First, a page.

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Life skills centre stage with school performances

Staging a school drama production may seem a daunting task but, according to Warren Flanagan of Northmead Creative and Performing Arts High School, it’s a task well-worth the benefits to students, teachers, and the wider school community.

School News caught up with Mr Flanagan to demystify the process and help equip teachers for taking on a student cast.

This interview appears in-full in the latest issue of School News. Make sure your school’s subscribed to receive the print edition. 

Suzy Barry: What are the legal considerations for putting on a musical? Copyright for songs and plays and what about if students write the play?

Warren Flanagan: Necessary rights vary in cost.

If students write their own material they have to make sure their work is original and does not plagiarise other works, this also includes using iconic characters or branding, such as Mickey Mouse, as you have to seek approval for the use.

However, you can create adaptations from stories for example creating a modern adaptation of a Shakespearean play as plays by Shakespeare, Wilde and many other pre-twentieth century plays can be performed freely without obtaining a licence.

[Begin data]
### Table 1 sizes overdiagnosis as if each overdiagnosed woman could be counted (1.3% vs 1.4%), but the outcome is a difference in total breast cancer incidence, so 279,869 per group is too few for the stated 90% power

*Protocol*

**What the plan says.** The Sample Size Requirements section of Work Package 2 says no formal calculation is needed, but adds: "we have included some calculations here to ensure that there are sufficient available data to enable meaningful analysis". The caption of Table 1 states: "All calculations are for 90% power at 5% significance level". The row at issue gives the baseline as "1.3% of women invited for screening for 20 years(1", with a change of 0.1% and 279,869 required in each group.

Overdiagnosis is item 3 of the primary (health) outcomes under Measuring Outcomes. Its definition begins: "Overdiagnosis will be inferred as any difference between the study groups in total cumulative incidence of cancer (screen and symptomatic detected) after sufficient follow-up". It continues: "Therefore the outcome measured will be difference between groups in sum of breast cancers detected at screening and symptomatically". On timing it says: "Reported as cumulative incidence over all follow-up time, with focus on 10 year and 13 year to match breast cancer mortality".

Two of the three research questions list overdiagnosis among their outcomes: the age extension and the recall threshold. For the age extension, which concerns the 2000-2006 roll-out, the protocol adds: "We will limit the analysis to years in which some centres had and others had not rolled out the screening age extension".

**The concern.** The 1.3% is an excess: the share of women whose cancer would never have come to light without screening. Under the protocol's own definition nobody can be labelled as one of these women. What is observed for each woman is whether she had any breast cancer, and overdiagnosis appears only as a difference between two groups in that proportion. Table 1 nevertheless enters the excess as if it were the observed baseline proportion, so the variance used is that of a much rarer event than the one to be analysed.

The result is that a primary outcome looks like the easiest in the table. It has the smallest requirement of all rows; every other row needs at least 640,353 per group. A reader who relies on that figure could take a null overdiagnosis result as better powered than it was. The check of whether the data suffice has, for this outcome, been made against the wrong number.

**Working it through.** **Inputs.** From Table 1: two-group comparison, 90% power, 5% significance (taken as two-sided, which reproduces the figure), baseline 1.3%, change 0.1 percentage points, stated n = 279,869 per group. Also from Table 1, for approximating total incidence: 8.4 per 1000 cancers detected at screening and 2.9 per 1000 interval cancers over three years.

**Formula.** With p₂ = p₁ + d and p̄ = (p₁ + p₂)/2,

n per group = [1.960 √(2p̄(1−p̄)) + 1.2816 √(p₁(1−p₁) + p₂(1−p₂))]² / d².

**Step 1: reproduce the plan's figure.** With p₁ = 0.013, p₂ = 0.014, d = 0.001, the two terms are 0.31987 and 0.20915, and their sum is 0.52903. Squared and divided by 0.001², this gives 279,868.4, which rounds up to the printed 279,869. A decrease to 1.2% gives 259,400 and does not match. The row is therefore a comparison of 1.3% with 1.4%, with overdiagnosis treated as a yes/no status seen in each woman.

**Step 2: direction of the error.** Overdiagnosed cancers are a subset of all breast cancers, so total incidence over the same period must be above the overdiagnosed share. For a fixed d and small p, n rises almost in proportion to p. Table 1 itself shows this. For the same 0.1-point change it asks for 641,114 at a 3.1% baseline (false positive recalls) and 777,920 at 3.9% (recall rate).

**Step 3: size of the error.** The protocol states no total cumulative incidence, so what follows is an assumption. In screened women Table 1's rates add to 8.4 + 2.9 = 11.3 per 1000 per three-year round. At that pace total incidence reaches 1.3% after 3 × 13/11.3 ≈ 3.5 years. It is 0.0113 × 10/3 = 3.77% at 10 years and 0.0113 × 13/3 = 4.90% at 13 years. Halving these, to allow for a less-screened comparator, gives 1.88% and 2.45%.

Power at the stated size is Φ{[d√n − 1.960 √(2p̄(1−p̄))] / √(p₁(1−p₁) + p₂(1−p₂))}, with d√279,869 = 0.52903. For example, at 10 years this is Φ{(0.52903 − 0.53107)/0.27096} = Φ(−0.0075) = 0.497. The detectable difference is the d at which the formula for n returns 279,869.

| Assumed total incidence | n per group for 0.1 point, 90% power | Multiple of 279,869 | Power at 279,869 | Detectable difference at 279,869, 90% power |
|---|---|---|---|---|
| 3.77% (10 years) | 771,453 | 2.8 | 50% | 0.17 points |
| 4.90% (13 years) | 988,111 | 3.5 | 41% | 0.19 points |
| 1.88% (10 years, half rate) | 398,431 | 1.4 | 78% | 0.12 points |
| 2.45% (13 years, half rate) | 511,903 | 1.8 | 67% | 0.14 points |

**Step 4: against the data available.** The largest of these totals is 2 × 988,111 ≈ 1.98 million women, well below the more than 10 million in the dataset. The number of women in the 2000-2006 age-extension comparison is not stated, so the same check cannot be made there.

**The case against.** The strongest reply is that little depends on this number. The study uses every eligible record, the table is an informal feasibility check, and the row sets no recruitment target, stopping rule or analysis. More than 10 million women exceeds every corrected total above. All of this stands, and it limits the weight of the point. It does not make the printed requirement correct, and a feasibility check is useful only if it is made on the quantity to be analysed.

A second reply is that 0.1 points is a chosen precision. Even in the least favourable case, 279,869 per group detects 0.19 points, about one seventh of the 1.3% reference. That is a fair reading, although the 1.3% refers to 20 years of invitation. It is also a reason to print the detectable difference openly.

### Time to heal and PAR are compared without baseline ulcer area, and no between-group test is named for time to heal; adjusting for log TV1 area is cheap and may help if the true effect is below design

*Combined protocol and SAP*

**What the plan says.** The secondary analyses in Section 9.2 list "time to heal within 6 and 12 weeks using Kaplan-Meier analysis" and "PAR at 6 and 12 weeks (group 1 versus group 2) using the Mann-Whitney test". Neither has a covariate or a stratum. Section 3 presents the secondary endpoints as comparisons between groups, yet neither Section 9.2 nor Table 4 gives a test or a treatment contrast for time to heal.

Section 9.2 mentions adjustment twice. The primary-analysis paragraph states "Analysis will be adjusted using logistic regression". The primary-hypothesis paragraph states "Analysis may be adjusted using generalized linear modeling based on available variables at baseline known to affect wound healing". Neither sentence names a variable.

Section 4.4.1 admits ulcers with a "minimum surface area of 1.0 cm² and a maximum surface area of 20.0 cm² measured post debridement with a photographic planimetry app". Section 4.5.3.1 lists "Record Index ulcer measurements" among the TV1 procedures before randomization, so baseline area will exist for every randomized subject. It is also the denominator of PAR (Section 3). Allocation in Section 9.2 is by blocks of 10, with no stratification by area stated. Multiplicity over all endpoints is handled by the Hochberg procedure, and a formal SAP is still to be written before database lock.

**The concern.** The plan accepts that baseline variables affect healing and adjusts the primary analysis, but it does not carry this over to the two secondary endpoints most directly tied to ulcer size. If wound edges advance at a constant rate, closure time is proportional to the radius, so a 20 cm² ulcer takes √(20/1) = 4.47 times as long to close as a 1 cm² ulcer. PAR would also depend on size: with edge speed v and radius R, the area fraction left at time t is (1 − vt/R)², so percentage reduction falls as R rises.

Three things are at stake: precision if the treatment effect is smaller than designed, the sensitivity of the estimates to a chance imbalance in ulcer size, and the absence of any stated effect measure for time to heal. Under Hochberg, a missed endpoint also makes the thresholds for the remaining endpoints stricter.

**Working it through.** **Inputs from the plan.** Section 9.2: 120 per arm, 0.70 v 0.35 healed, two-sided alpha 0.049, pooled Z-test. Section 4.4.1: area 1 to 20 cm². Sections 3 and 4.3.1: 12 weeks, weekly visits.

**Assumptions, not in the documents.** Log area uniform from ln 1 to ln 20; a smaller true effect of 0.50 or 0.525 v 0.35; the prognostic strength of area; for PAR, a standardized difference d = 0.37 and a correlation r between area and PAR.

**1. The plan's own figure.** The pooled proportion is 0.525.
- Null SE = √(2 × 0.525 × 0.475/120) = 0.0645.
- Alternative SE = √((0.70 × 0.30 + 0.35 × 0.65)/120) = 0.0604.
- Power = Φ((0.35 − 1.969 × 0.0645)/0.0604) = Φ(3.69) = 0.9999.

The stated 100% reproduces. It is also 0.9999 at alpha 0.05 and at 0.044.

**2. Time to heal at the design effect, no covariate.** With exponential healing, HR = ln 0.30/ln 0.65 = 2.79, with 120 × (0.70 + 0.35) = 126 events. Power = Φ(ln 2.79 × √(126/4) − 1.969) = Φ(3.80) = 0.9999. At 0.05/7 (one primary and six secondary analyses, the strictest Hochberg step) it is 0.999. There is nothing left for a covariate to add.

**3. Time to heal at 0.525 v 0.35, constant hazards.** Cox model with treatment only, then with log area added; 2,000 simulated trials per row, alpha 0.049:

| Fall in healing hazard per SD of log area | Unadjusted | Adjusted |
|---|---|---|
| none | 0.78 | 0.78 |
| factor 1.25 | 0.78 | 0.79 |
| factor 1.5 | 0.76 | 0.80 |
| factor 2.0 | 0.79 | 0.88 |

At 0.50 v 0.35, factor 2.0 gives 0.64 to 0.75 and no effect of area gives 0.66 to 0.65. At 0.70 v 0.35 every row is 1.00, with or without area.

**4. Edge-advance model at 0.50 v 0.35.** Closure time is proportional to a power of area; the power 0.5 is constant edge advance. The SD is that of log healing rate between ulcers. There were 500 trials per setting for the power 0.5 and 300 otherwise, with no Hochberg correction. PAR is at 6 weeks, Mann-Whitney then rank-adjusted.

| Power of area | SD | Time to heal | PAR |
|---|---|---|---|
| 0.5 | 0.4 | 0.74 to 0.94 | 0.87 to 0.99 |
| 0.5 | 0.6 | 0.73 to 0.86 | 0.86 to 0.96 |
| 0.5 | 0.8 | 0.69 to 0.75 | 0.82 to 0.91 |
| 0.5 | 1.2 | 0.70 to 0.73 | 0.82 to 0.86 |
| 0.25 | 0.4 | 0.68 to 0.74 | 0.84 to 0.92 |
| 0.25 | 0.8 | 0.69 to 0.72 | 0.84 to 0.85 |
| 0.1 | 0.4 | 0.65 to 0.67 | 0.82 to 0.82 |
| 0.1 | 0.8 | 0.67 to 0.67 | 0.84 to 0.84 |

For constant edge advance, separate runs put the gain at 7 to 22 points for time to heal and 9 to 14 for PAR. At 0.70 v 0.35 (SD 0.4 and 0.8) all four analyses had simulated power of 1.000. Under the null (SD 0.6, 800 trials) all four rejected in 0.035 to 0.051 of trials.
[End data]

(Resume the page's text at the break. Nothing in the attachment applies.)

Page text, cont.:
You don’t need a licence if your production will be performed only for students and staff as part of your usual school activities, within school hours and no outside guests will be present.

You do need a licence if the production will be public. That means anyone who is not a current student or staff member at the school will be present (whether or not they have to pay for a ticket) or the performance will take place outside of normal school hours.

Almost every song, musical or play which is performed in public is subject to the payment of royalties and this includes excerpts, except in cases where copyright because the period of protection has expired (70 years after the artist’s death).

You can use songs in your devised play however you still need to seek approval and buy the licencing rights to have the songs played during your production. APRA AMCOS New Zealand provides information on licensing rights for music. However, students can write their own musical score as there is no licensing rights for originality.

My advice is to do both (scripted and devised) for experience as you learn new things along the way. Producing a play or musical is never the same as there are always challenges to face. The remarkable thing about producing a student devised work is the satisfaction of witnessing a student’s creative production coming to life on stage.

(The Ministry of Education provides guidelines for schools: https://www.tki.org.nz/Copyright-in-schools/Guidelines-for-schools)

SB: How does costume provision work these days – not so many stay at home parents to sew on sequins and ruffles?

WF: Sourcing costumes from OP shops, and sites like eBay are the best, as you find things that save you time. Getting in contact with local theatre groups and schools that may have a costume wardrobe they are willing to lend, rent, or in some cases, donate. Seek, ask and you shall receive.

Advertise within your school community for a group to help out with costuming. You’ll be surprised how many parents or grand-parents will be interested to attend, bringing an array of creative skills.

SB: What sort of AV equipment is required for a school to put on quality performances? Is it just a PA? What about lighting?